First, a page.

Crisis Line is faced with a growing demand

Volunteers are needed for the training session that is starting on Friday, April 26

An ever-expanding number of callers is reaching out to Vernon’s PIN Crisis Line for support.

Last year, PIN’s mandate was expanded to include answering calls from throughout the Interior Health Authority region. This means Vernon’s volunteers now answer calls from Kamloops, Penticton, Cranbrook, Williams Lake, and everywhere in between. The services provided to these areas by volunteers has also grown; in addition to answering a traditional Crisis Line, 1-888-353-2273, volunteers are also now answering the provincial 1-800-SUICIDE and 310Mental Health Information Line, (310-6789).

As a result of these changes, Vernon’s Crisis Line wrkers now answer an average of 600 calls a month. This growth has resulted in a 50 per cent increase in call volume.

Part of this is due to the Crisis Line’s new call routing technology. Whereas callers used to get a message to try again later when the Vernon line was busy, callers are now forwarded to another Crisis Line within the Interior. Likewise, when callers are unable to reach their local crisis lines in other areas, their calls can end up routed to Vernon. As a whole, calls to the Interior Crisis Line Network have an answer rate of 93 per cent, and the Interior Crisis Line expects to improve these numbers further as it continues to refine the integration of its services.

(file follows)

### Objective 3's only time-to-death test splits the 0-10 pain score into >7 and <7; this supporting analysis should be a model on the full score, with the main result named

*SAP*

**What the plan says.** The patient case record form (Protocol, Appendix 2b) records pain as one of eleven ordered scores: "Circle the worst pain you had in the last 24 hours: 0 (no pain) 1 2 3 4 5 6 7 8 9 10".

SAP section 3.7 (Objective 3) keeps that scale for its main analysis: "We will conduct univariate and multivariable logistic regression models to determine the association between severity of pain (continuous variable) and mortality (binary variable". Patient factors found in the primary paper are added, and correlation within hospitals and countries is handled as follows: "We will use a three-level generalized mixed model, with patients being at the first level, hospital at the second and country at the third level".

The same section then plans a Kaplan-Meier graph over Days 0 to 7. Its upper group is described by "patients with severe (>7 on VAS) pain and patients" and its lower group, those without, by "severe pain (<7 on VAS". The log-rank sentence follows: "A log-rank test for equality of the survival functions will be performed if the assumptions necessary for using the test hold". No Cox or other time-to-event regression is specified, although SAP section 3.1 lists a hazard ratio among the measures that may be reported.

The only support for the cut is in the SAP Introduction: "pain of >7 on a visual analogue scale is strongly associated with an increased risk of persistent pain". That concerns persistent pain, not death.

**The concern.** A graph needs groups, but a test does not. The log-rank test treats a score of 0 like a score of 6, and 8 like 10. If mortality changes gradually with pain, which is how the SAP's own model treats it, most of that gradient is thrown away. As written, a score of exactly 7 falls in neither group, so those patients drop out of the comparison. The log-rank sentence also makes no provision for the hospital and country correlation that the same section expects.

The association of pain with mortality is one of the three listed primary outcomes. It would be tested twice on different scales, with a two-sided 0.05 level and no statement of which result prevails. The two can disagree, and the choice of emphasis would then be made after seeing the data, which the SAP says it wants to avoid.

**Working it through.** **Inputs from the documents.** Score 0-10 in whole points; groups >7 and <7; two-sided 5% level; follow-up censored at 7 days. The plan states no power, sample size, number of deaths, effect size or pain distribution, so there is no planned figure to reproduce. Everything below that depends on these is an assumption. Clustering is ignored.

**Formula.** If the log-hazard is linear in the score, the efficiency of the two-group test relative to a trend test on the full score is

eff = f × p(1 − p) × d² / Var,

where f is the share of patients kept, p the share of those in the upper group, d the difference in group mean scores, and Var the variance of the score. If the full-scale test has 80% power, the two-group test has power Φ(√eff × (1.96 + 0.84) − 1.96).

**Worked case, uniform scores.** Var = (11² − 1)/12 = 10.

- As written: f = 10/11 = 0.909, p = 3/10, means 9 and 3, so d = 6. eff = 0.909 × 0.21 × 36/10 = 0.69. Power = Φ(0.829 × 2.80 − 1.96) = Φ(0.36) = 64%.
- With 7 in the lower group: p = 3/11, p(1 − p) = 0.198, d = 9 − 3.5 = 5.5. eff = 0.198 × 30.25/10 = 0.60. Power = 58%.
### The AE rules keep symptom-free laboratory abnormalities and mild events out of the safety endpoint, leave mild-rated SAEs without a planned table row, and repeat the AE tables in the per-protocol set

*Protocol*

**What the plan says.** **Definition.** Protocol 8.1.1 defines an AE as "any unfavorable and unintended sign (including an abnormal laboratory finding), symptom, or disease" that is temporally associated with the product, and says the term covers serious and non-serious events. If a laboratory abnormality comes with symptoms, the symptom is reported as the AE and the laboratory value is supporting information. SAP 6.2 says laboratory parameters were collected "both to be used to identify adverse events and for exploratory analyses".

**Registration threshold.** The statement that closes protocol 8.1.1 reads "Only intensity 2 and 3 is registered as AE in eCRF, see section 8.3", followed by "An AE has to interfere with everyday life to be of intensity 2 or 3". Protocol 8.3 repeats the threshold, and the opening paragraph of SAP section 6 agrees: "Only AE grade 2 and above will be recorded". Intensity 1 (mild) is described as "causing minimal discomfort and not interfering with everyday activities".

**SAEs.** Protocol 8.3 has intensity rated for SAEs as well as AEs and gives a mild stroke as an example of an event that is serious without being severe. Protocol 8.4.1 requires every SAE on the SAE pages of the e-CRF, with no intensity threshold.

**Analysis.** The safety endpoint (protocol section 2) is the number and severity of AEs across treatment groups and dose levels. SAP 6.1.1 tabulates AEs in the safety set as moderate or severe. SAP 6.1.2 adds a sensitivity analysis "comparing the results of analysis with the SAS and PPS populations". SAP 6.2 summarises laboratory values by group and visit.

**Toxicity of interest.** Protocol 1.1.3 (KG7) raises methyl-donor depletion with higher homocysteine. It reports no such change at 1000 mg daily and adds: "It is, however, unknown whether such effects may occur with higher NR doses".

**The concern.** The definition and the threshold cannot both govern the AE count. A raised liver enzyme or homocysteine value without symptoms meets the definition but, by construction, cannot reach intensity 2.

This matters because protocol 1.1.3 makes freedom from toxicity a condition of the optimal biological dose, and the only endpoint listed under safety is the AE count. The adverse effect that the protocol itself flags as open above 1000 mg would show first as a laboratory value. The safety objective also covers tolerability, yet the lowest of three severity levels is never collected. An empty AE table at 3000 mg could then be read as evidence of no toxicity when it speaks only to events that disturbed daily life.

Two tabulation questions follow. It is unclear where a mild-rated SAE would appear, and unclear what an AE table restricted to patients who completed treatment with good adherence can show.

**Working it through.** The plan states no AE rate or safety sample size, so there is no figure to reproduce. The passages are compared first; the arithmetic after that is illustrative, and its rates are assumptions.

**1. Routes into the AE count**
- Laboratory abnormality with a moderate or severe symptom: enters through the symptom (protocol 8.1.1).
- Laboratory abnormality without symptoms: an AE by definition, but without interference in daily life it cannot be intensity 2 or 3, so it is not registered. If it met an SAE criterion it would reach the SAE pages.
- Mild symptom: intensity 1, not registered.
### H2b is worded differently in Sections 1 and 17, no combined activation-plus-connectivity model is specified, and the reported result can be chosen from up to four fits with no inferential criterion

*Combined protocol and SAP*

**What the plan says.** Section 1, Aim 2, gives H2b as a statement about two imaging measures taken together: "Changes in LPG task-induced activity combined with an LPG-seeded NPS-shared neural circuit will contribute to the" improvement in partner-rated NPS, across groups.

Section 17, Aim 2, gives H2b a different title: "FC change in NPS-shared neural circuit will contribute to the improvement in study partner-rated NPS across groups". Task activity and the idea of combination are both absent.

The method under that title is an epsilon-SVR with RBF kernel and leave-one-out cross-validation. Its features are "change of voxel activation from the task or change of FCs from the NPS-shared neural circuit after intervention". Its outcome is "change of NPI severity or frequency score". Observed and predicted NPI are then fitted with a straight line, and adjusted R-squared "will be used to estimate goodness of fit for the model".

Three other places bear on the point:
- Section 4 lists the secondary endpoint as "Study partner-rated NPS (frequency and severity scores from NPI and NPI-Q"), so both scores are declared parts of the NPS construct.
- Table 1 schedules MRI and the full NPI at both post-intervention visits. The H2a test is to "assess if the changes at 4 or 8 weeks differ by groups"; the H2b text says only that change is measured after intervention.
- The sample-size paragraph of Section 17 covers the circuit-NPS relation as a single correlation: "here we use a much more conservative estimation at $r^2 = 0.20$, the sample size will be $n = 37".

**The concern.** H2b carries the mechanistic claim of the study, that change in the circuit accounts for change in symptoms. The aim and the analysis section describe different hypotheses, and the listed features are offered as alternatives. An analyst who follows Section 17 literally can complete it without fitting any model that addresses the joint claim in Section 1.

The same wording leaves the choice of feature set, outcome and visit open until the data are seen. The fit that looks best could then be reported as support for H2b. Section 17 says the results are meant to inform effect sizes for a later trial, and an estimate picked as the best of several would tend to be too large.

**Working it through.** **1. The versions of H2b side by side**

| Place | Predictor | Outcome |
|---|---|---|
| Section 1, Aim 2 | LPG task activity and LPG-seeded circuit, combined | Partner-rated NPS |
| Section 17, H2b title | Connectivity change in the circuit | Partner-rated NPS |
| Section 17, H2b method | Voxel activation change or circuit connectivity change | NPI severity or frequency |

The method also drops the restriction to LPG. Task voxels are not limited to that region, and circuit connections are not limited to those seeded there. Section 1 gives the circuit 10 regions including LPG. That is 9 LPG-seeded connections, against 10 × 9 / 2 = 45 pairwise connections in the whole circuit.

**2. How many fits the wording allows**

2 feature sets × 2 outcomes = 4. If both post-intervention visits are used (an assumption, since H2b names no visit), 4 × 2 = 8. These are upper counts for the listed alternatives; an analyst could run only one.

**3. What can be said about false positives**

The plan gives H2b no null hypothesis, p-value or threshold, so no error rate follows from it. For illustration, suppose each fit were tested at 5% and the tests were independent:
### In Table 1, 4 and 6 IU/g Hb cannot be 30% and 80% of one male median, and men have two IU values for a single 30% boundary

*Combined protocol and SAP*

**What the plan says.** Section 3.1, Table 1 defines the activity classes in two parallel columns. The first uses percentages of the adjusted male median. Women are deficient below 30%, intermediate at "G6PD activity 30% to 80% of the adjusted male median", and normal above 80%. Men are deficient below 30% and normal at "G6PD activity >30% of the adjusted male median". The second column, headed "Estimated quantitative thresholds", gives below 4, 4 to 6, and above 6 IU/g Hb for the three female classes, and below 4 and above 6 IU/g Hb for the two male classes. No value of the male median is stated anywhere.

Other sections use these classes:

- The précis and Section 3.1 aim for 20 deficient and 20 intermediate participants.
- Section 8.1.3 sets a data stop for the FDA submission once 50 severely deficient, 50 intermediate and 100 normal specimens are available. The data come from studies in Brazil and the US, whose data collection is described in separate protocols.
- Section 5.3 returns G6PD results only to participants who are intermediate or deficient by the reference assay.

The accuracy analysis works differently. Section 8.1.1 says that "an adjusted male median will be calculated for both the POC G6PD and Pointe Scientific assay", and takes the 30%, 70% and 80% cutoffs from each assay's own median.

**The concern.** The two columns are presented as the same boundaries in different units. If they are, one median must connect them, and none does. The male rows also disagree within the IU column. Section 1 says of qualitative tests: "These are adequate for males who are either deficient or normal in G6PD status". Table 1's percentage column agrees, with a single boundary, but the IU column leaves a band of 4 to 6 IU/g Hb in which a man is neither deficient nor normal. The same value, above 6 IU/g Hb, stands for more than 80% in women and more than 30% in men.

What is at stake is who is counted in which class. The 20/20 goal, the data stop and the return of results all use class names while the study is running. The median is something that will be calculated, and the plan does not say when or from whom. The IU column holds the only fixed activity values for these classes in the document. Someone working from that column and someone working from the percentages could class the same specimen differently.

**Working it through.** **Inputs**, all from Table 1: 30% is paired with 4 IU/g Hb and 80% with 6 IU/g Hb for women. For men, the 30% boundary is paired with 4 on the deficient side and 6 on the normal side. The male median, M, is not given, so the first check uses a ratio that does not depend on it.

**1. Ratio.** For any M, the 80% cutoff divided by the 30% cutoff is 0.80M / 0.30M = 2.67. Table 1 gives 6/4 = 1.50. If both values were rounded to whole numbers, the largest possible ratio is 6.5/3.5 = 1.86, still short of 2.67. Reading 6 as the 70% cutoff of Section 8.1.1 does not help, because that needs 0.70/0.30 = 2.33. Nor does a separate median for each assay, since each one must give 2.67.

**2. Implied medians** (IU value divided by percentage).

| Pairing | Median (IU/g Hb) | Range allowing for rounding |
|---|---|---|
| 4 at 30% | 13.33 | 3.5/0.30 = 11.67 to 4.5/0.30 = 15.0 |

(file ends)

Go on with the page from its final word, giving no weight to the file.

While the core service of active listening and emotional support assists callers to come up with solutions to their situation, Crisis Line volunteers help one of every six callers to connect with additional support from local agencies. The most prevalent of these is Mental Health and Addictions Emergency Services, which provided professional support for more than 70 crisis line calls from the North Okanagan last month.

The scope and depth of the crisis calls is unpredictable, but the volunteers apply the same fundamental skills they learned in training to every call: developing a connection with callers, assessing callers’ situation, and working with them to help them identify healthy solutions to their problems. Of additional benefit, volunteers learn to practise these skills with an open, nonjudgmental, compassionate attitude regardless of caller’s circumstances.

This training takes place in two stages, with the first 18 hours being conducted in a classroom setting, and the other 20 hours in a small group, one-on-one environment. This time includes comprehensive practice and review of procedures and policy before volunteers begin answering calls.

The next Crisis Line volunteer training group starts Friday, with additional training every three months. If interested, you can call the Crisis Line’s program office at 250-545-8074, e-mail, or apply online at for more information.